In my latest report from my tutor he advised looking at Max Ernst Collage’s and I remembered a book that I’d brought recently which mentioned Max Ernst. The book is called ‘Just Draw it!’ and offers an alternative improvement to drawing course. It mention’s Max Ernst’s invention of a technique called “frottage”:
It suggests looking into his ‘Natural History’ series which involves this technique called frottage. Frottage comes from the french “to rub” and refers to taking rubbings of an object to create a mark/drawing on paper. Ernst’s Natural History series is a series of works created using the frottage technique, taking rubbings of natural materials from leaves, to wood to other found objects.
I found this video on YouTube to be a helpful view into frottage and Max Ernst’s work. Here the artist speaks about the process and how it helped him overcome what he calls his ‘virginity complex’ – he uses this phrase to refer to a fear of making the first mark on a clean piece of paper or canvas.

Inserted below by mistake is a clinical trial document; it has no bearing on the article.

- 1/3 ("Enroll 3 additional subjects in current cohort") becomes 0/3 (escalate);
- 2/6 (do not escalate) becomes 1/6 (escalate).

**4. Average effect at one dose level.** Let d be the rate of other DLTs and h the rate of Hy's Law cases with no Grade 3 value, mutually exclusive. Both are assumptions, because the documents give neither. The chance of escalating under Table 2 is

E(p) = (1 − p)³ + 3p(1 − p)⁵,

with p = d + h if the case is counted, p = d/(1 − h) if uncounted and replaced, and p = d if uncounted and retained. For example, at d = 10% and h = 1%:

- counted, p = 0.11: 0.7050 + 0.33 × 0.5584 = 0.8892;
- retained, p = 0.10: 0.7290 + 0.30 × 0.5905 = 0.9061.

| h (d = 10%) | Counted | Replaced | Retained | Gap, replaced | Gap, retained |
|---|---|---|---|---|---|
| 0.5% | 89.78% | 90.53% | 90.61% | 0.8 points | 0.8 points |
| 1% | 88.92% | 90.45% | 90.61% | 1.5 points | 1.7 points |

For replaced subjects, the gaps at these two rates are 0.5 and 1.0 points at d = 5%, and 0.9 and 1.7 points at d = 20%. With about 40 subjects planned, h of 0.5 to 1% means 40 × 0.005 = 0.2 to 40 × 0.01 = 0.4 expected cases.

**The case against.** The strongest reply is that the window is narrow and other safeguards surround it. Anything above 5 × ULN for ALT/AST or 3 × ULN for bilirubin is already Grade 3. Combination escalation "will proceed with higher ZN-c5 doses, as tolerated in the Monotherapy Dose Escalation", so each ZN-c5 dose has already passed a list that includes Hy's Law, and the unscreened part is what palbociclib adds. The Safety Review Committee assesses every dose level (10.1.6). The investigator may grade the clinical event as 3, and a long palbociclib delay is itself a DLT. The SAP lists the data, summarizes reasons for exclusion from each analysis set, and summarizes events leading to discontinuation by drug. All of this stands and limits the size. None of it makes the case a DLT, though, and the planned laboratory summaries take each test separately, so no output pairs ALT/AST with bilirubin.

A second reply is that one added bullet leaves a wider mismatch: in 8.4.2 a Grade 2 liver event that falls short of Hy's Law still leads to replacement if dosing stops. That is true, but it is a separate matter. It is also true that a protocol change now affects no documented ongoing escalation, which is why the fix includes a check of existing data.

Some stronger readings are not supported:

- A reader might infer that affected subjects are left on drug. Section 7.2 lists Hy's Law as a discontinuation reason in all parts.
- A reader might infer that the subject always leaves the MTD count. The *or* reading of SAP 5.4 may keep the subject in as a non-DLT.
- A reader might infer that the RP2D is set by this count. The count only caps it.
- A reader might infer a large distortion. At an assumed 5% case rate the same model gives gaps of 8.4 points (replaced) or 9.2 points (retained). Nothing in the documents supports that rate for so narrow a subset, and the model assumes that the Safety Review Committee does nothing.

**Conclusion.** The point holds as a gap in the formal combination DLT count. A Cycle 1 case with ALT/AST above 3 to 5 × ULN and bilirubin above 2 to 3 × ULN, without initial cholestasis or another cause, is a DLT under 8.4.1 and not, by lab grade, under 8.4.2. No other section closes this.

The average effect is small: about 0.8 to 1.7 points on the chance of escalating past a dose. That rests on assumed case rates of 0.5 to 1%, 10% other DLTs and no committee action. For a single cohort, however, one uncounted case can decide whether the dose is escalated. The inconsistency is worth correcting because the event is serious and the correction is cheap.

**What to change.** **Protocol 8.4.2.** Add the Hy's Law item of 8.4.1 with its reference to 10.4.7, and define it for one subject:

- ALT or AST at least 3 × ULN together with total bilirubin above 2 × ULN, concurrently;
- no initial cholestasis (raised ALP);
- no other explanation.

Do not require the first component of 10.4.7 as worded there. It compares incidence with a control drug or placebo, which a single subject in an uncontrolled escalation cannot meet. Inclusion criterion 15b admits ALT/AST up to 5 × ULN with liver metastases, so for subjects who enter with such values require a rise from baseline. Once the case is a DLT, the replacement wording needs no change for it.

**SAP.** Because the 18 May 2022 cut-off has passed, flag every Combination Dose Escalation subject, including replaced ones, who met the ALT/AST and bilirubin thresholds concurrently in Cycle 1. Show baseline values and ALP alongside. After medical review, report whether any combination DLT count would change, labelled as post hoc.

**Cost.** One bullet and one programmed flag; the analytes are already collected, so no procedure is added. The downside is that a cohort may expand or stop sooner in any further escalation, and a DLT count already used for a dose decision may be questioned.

In his Natural History series there are some more representational pieces, i.e. rubbings of leaves where the object still resembles itself and some more abstract images where the artist has altered the composition of object to create images from rubbings that are quite obscure in their nature:
The painting below isn’t part of his natural history series but makes use of a technique he called grattage (scrapping) technique to create the city structures from rubbing the paint over a canvas which had underneath it wood and other textured surfaces. I think it’s a really interesting way to compose the painting, and gives the feeling of something ominous. The city looks almost like it would take over the sky and the moon looks tiny and frail in comparison. Also odd that (and perhaps this is as I’m looking at a photo not the real painting) it doesn’t feel like a rubbing it feels like a painting.
Max Ernst’s frottage technique gives me an idea to do some of my own rubbings based on surfaces in my household that could inspire monoprints for project 13. I’m wondering if I could combine the textures and abstract nature of rubbings with a more structured linoprint of my house over the top?